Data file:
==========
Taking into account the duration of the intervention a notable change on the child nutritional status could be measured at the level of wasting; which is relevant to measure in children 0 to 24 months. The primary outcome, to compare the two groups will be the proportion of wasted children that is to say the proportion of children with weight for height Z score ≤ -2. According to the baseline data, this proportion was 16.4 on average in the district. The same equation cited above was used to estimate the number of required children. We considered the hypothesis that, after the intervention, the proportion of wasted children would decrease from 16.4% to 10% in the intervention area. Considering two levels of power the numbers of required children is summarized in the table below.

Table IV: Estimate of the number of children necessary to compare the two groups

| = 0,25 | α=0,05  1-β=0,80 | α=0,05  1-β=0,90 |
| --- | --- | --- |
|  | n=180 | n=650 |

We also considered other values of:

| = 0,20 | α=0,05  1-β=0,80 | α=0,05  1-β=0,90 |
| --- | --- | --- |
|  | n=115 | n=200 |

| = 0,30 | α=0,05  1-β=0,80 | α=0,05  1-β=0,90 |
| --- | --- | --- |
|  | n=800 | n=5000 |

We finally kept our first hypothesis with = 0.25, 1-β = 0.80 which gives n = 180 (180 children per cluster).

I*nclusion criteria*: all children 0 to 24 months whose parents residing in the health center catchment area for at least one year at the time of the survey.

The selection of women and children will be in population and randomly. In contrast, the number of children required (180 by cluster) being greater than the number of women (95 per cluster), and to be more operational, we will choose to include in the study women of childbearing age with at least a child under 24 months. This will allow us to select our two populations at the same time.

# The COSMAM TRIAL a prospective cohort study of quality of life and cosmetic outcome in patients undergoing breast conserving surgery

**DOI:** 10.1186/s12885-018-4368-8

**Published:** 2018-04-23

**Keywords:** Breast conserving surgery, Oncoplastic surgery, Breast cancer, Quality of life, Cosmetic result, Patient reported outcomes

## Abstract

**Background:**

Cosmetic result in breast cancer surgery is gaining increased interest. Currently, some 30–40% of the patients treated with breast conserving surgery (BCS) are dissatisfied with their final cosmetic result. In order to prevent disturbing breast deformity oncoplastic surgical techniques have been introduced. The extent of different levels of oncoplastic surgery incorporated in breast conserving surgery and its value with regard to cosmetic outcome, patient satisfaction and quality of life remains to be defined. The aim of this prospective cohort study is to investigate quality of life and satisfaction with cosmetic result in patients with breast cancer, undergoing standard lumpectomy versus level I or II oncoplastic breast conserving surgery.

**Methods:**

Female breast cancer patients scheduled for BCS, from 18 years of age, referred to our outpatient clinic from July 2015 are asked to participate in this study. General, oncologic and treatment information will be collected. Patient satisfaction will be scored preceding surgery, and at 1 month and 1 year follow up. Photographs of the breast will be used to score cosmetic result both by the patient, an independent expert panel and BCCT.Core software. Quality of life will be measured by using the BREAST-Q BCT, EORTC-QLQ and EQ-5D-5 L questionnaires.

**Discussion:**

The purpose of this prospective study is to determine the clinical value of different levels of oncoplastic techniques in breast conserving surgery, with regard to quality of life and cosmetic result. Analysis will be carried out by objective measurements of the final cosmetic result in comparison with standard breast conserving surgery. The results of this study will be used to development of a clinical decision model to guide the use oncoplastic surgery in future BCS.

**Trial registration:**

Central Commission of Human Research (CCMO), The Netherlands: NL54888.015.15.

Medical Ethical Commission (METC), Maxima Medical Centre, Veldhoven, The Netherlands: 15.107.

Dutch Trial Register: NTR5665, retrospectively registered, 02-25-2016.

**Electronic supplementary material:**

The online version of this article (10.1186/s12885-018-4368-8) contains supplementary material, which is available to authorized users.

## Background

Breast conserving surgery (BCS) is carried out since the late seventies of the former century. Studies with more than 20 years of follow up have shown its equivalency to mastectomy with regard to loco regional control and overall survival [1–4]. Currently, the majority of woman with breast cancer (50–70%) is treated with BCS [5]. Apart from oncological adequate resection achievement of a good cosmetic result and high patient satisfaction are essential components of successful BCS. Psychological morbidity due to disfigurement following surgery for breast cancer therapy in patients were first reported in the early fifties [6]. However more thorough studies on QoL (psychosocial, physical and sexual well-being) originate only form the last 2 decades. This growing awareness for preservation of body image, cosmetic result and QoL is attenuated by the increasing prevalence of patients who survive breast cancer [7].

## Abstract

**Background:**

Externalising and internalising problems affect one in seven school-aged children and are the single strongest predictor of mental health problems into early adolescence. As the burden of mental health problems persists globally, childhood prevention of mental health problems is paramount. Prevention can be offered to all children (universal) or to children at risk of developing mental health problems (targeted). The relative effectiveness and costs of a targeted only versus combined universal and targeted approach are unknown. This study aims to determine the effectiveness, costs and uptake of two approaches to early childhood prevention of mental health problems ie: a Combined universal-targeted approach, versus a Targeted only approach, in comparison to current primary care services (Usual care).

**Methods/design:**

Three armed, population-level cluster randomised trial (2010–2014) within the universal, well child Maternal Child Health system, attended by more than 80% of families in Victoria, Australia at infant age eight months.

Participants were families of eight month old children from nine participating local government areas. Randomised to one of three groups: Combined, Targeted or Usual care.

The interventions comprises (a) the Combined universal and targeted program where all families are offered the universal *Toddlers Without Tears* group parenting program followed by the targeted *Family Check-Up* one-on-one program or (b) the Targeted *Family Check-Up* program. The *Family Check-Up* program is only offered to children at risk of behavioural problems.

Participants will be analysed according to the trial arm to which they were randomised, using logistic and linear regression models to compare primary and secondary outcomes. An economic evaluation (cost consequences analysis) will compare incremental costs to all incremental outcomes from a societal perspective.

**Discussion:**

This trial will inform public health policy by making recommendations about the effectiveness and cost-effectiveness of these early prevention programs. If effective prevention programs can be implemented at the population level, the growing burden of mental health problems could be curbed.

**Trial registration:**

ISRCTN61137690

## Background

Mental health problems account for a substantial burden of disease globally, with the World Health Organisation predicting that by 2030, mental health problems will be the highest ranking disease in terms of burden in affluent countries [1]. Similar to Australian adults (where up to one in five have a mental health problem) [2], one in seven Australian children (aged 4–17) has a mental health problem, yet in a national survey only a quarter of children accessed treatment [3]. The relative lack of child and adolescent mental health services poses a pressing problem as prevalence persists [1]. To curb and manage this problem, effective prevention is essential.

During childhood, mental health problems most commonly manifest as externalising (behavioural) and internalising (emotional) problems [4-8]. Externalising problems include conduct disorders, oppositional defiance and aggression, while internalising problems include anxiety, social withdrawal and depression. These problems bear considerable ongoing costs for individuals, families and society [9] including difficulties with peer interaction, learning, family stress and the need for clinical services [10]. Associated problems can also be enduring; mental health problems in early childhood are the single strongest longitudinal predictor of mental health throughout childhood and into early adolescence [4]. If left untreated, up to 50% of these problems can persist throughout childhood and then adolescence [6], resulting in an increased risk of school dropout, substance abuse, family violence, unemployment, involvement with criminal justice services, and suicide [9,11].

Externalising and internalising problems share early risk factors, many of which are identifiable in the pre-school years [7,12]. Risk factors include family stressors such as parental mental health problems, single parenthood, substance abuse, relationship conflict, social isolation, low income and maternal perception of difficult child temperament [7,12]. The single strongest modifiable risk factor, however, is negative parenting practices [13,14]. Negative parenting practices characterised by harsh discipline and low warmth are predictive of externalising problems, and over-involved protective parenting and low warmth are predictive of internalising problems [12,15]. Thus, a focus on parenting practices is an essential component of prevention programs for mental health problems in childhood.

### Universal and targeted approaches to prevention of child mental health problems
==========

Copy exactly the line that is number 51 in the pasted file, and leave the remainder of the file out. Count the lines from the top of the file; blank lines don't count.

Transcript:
### Universal and targeted approaches to prevention of child mental health problems